Let’s face it. Filmmaking is an expensive affair. Every shot in the film costs a certain amount. The famous Stanley Kubrick quote where he says if it can be thought and written, it can be filmed is but partly correct. Sure, anything can be filmed, but at a cost. Using extravagant sets, high-action sequences, or shooting in prime honeymoon locations to tell your story is possible only when there is a good financial backing from a production house. Most of these films, having an enormous budget, seldom spend the correct amount of time on the story and storytelling. It’s just like fitting boxes in a set formula and manufacturing it. Cinema, at times, can become just a mass-producing factory making the same kind of films based on what has worked in the past. And such cinematic exploitation leads to a decline of the artform. After all, money is necessary to make a film. And just like too much money utilized on a single film allows only a certain kind of story to be told, having fewer resources forces the maker to make certain decisions that go on creating new types of aesthetics. Starting out in the early 2000s in India, Anurag Kashyap did exactly the same with his booming new independent cinema.
Taking a camera to the streets is something that isn’t new in the history of cinema, and Kashyap was heavily influenced by the French New Wave and the Italian Neo-realists. What is applaudable about him is the sheer rigor and passion with which he has practiced guerrilla filmmaking over the years and made entire cities come to life on the screen. He has reiterated with his work almost all the time that money is not the only thing one needs to make a film, and that new aesthetics can be created with just a proper vision and outlook towards the world. His style is revered in minimalism, with the actors lit by natural light, shot in real locations, and most of the time, working with new faces. These are just the formal aspects that pave the way to making his films look different. But on a fundamental level as well, they don’t have a defined structure. He takes you to new places through his characters’ visits, both physically and mentally. In “Ugly,” which is a story of a father searching for his kidnapped daughter, Kashyap speaks of morality and of the deeply embedded evil that exists in the human psyche. This is his world. A world of gangsters, of violence, and redemption. The places which he shows and the manner in which he incorporates them are something that is seldom seen on the big screen in the Hindi film industry. The chase sequences in “Black Friday” and “Gangs of Wasseypur” are a testimony to his unflinching, improvised indie filmmaking.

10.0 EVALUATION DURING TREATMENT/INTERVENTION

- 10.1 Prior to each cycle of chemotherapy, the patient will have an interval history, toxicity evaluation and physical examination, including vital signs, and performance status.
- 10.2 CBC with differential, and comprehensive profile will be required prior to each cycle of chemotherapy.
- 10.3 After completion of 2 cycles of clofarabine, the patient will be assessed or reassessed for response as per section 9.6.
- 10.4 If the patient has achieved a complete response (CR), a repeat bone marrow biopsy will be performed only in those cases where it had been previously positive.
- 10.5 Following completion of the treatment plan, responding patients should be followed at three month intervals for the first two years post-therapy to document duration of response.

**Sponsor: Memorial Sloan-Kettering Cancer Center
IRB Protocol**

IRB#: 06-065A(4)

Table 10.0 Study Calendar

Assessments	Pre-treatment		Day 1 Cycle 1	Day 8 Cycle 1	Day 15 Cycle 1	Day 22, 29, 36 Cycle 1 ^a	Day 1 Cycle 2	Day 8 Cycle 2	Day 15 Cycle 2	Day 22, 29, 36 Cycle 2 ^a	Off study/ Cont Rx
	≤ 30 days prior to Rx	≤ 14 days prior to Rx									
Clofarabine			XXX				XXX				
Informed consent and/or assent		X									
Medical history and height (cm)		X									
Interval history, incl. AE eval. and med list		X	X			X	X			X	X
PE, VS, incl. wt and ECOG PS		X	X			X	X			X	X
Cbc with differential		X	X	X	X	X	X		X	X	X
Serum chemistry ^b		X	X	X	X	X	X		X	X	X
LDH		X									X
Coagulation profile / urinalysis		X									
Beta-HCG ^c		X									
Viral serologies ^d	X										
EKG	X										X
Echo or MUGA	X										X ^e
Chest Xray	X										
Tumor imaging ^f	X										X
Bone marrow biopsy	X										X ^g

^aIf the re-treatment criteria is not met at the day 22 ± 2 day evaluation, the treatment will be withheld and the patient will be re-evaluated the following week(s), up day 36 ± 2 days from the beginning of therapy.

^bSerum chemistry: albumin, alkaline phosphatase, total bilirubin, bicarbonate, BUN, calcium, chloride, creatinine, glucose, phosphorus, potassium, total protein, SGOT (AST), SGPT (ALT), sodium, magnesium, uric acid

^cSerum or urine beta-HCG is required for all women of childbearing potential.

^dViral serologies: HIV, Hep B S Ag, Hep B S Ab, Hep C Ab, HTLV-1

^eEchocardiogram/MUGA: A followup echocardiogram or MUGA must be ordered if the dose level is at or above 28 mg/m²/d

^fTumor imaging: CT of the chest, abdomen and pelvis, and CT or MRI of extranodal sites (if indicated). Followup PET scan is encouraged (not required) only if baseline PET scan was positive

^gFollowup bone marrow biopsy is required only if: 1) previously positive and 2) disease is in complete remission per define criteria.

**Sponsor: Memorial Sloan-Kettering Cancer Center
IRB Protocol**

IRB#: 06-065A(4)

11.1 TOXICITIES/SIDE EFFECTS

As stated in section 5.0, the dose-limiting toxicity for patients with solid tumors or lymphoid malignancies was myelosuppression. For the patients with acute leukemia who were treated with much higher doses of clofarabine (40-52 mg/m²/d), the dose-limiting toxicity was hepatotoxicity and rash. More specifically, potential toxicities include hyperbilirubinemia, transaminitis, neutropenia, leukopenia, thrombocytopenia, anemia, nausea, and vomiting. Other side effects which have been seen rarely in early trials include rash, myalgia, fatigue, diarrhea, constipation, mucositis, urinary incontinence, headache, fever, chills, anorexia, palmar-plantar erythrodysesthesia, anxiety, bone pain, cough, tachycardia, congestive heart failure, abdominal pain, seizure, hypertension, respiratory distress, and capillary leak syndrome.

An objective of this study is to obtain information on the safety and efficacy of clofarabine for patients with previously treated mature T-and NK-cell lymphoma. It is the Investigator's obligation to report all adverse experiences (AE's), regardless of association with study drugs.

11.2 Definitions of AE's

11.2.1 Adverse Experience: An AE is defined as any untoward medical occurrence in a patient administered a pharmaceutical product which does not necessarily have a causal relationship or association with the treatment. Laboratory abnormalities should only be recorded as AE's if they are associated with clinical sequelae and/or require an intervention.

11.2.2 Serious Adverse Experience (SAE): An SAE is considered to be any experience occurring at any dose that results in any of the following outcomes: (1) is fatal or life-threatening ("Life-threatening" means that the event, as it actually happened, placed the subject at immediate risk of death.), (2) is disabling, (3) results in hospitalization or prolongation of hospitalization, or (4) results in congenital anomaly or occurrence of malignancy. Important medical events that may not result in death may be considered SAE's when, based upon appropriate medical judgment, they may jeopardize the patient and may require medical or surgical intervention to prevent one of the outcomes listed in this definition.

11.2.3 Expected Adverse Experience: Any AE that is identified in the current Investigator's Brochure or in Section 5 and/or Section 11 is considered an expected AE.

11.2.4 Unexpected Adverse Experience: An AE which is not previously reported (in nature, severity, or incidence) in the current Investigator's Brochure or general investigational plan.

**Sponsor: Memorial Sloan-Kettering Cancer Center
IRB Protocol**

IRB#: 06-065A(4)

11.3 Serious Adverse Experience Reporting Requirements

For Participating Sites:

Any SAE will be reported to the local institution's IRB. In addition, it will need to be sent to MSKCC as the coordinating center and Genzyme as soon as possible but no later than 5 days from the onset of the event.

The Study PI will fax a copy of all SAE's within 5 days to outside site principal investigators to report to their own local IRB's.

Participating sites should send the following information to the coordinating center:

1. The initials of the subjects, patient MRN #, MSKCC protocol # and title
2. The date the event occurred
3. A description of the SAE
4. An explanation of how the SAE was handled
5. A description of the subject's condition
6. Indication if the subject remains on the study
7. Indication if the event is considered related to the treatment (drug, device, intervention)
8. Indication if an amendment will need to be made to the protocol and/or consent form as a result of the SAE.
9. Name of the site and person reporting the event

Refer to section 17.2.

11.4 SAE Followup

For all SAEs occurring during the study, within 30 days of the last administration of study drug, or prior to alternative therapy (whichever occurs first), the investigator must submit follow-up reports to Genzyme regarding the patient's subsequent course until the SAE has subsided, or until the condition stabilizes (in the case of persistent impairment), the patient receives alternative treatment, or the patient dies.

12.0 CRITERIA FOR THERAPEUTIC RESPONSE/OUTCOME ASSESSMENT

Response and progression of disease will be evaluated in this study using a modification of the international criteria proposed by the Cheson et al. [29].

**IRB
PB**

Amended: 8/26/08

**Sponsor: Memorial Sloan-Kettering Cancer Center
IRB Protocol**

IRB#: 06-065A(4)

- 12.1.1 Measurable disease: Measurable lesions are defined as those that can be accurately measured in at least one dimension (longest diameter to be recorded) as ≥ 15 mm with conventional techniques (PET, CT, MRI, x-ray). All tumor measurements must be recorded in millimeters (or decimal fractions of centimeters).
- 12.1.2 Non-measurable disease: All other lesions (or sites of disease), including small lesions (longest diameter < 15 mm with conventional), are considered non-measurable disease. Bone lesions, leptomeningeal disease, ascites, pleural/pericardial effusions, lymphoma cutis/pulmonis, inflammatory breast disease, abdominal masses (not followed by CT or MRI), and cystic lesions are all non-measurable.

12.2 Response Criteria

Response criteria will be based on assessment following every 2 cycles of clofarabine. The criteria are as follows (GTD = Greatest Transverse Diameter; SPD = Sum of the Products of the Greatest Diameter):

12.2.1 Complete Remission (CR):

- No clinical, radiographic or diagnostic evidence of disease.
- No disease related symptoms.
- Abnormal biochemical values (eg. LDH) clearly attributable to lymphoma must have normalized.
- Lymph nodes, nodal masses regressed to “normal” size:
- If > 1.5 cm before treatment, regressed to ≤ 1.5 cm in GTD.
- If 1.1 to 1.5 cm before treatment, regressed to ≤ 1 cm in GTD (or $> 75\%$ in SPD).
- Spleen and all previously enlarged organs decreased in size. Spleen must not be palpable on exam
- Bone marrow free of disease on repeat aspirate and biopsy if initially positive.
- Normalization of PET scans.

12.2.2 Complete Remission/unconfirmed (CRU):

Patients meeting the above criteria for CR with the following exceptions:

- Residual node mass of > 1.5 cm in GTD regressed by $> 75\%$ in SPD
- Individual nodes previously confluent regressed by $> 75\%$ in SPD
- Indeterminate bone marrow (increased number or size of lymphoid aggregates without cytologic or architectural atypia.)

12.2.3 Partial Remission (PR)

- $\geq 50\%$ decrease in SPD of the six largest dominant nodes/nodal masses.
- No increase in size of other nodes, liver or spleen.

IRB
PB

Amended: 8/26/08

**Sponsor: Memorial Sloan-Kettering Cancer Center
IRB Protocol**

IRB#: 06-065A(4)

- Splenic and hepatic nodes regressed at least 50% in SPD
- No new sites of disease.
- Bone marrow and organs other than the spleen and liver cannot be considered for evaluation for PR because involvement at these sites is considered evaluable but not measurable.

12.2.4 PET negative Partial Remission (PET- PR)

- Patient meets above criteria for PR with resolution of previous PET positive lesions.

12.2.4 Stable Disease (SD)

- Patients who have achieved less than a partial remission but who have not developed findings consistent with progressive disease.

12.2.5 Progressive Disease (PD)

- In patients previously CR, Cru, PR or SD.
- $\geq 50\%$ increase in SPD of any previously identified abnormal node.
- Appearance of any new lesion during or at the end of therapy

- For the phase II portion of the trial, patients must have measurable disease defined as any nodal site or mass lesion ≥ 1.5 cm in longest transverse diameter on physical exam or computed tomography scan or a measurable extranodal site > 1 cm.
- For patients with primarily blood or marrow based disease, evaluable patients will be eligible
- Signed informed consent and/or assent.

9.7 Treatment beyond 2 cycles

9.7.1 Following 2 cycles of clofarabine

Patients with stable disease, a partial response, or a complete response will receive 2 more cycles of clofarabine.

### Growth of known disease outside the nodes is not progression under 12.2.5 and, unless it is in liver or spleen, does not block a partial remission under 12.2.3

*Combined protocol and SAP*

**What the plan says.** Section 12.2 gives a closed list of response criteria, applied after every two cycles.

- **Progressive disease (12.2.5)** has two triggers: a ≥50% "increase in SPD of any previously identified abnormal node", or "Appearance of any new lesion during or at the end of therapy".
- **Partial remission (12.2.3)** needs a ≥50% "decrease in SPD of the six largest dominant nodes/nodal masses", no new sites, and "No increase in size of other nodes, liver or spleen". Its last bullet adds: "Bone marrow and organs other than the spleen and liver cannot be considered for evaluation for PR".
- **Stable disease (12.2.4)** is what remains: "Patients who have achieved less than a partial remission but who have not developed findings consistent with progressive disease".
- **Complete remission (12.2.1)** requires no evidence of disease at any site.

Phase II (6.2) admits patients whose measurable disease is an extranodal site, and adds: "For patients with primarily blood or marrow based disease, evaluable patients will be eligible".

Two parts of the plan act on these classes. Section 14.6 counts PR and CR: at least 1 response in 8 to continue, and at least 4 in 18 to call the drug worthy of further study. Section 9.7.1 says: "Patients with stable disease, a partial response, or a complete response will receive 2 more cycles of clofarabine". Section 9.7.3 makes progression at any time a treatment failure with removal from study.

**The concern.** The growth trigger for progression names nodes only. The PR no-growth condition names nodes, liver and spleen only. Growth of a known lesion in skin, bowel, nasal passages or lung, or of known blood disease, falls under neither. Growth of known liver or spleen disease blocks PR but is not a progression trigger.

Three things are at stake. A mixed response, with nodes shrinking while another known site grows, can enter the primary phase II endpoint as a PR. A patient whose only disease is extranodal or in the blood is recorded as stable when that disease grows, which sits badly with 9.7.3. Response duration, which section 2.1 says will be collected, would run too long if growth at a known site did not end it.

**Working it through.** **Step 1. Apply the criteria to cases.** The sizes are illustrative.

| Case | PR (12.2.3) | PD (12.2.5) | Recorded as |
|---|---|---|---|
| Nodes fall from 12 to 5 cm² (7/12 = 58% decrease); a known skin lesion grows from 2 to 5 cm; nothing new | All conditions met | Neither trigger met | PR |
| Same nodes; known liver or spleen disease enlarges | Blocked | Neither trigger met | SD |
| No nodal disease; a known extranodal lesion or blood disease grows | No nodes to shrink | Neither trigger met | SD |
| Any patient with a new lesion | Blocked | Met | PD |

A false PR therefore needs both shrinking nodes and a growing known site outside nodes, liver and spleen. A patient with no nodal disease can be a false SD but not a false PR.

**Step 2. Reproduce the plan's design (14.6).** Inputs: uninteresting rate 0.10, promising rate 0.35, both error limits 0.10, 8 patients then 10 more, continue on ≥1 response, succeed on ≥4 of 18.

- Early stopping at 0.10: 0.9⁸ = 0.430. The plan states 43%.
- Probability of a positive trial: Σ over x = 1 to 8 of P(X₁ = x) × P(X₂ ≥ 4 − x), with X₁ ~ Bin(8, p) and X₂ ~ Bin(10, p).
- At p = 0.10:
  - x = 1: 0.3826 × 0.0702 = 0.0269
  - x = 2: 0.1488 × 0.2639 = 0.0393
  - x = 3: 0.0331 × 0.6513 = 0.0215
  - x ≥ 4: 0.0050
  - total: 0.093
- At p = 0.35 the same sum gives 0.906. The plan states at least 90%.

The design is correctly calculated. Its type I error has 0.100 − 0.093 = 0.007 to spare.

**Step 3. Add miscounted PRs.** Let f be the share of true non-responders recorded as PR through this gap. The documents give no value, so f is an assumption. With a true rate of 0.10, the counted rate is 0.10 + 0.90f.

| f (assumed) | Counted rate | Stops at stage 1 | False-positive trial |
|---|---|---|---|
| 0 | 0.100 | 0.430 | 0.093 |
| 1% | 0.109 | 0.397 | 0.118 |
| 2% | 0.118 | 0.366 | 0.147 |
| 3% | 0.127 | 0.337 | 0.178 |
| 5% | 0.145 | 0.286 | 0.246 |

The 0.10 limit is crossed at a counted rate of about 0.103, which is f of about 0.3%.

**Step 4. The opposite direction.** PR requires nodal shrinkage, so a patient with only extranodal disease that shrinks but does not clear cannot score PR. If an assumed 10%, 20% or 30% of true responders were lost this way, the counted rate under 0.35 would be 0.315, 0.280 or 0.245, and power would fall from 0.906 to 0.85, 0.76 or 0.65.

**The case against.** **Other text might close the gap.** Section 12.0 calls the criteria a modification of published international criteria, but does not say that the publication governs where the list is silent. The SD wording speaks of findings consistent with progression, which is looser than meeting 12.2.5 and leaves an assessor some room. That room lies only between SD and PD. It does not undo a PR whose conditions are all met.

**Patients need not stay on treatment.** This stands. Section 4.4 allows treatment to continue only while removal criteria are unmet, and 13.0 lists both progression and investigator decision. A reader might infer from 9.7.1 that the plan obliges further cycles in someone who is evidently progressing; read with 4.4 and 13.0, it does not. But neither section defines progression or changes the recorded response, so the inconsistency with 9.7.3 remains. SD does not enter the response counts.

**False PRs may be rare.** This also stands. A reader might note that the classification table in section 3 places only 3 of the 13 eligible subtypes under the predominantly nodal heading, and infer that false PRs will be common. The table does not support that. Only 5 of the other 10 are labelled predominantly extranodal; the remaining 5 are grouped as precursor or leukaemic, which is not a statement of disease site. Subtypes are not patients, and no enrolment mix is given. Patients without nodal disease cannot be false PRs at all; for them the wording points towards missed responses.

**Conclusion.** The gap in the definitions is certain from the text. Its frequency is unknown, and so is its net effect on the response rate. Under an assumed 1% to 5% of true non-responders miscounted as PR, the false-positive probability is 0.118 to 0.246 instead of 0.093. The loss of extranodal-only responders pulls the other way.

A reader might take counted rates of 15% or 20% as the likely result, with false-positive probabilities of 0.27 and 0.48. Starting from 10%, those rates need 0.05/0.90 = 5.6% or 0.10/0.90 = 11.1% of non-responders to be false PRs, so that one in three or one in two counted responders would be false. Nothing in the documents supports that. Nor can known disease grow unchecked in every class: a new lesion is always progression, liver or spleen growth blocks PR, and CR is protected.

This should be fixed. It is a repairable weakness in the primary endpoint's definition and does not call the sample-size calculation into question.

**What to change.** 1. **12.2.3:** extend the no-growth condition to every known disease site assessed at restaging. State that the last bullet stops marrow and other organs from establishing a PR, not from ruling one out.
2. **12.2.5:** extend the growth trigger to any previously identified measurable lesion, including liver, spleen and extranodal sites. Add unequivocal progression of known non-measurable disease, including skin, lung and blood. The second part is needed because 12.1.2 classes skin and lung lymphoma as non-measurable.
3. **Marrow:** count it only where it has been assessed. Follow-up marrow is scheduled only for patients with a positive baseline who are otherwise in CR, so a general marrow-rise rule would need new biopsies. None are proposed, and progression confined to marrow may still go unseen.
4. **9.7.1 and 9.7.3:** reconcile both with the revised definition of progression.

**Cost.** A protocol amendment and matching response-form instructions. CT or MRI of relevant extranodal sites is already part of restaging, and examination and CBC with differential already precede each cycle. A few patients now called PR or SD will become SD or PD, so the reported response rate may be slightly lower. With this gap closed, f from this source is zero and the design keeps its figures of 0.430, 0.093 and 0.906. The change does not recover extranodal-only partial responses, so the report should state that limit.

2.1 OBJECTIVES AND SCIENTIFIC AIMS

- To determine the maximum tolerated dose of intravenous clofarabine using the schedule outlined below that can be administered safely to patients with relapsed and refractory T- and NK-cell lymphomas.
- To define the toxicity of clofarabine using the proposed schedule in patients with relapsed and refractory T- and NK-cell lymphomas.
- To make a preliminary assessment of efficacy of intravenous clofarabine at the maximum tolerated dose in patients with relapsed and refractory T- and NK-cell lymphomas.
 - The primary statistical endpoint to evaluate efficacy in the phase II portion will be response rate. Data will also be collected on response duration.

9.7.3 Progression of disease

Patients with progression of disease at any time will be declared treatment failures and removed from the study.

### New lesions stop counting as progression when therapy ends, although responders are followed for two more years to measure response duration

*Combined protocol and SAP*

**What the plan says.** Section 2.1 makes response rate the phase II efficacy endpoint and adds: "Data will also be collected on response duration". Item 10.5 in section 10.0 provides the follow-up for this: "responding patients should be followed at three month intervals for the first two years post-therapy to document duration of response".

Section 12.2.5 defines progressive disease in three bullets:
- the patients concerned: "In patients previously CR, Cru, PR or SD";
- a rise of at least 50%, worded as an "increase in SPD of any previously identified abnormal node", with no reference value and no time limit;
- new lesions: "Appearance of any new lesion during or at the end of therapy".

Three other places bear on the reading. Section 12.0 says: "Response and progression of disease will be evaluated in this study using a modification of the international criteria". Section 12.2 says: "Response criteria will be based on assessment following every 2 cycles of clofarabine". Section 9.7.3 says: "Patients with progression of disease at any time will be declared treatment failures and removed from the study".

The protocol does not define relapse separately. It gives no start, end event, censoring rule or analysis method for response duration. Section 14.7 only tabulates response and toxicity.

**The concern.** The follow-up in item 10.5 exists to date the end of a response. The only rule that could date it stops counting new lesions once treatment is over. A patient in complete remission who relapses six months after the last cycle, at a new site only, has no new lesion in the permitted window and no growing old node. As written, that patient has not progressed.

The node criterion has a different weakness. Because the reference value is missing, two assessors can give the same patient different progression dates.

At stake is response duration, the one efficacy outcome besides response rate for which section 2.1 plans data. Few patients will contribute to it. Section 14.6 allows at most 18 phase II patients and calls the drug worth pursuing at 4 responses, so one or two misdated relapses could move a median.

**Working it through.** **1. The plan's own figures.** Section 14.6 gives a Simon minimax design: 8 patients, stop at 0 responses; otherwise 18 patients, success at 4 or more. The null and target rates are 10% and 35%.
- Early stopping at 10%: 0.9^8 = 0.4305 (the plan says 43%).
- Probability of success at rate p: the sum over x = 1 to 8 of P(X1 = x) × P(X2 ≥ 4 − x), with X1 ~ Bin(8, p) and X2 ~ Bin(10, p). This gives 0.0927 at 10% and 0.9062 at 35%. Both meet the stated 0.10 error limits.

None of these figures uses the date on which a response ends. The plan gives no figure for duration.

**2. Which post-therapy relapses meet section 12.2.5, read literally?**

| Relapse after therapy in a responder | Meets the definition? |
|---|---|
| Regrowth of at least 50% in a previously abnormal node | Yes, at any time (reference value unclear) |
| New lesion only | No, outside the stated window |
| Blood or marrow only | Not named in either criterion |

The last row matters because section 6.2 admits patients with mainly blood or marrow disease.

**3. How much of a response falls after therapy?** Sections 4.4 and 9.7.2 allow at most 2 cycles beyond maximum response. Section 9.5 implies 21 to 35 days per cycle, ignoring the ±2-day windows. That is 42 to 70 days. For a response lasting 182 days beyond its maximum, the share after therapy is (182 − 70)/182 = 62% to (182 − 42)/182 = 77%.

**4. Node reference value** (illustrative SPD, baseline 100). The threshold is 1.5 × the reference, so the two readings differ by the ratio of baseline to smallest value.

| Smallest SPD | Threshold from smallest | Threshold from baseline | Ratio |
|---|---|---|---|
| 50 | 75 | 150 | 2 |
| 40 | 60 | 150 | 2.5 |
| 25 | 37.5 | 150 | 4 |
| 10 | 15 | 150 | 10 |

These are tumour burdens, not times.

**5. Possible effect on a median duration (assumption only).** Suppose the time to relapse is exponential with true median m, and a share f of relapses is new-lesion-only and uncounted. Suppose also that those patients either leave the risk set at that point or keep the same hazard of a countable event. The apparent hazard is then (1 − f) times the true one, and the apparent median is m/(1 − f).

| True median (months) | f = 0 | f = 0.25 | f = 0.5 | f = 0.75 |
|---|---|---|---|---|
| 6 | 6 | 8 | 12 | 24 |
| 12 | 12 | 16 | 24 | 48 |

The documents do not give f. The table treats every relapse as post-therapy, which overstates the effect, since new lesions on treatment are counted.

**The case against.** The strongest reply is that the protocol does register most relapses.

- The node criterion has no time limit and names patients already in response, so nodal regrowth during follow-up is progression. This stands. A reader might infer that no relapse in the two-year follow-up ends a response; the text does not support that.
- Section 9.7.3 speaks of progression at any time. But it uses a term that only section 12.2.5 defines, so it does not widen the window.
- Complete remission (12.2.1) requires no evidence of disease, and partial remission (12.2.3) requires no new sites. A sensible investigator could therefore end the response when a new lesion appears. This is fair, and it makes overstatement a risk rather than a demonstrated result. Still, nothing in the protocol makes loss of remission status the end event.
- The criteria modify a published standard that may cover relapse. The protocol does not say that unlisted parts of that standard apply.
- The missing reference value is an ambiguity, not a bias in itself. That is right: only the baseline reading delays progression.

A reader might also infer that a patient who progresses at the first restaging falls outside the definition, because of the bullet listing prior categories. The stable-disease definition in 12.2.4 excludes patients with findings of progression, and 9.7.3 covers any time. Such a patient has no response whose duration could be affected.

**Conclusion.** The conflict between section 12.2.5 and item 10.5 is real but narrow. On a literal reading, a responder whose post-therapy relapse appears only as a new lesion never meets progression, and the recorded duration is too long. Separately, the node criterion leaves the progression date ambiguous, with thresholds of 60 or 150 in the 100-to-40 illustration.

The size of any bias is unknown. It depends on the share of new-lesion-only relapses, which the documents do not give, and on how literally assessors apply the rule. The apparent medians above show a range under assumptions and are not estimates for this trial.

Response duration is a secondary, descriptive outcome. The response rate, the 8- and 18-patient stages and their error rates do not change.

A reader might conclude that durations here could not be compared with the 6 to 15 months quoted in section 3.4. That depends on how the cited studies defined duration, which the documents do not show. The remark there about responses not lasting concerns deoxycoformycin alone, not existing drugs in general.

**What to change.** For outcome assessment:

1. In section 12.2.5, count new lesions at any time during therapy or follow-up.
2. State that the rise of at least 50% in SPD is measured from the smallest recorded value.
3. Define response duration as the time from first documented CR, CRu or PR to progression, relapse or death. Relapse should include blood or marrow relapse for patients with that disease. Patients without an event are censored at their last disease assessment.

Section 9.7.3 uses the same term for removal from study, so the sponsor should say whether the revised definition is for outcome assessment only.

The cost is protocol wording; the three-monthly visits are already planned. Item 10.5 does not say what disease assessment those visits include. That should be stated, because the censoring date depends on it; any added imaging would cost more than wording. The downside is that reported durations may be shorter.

“That Girl in Yellow Boots,” his 2011 film, was shot in just 13 days! Over the years, his body of work has created a certain style that people identify with him. The visceral rawness in his camera, the dark humor in unusual circumstances, and his use of music in certain films is strikingly distinct. One can see the influence of Scorsese, Tarantino, and others, but Kashyap Indianizes all of these troupes and weaves new meaning into the already existing aesthetics. Again, in “Ugly,” in what has to be the best dark humor sequence, we see a policeman talking in reluctance to a man who has come to lodge a complaint regarding his missing daughter. The conversation goes on for 10 minutes, revealing the sorry state of the police in the country. The arrogant officer and his indifference over the disappearance of a kid, coupled with an absurd staging, goes on to show the state of affairs. It’s a long scene that doesn’t seem staged at all, which again is one more attribute to his filmmaking where the actors are explained the scene beforehand, and the rest is all improvised. A lot of actors share their experience of his unorthodox approach while on set. He makes use of whatever modest resources are at hand to create a minimalistic image that forces you to engage. In one of the interrogation scenes of “Black Friday,” a simple lighting change to red creates an altogether tense atmosphere. The frames in themselves evoke more torture than what is actually shown, terrorizing us even more. Such examples are abundant in his large body of work.
Anurag Kashyap has now become a culturally important person in the history of cinema. His films will be known for breaking boundaries and showing the grittiness that was not so prevalent in Hindi cinema. His approach to cinema that invoked a certain kind of independent spirit has inspired a new batch of filmmakers who want to tell their stories in their own way. In recent years, he has broken into the mainstream, giving space to new voices from all regions of India. He shows us how a film can be made even through all sorts of constraints and still be a good film. “Gangs of Wasseypur” becomes a vengeful fist in the sky against the capitalistic tendencies prevalent in Hindi cinema. It came like a storm in 2012, bringing new faces who have now gone on to become actors and directors who make meaningful cinema. Through Faizal, it feels like he is speaking about all the years of struggle and giving it back to all in style. And in doing so, he deposited a layer of originality on Indian cinema, changing its course forever.
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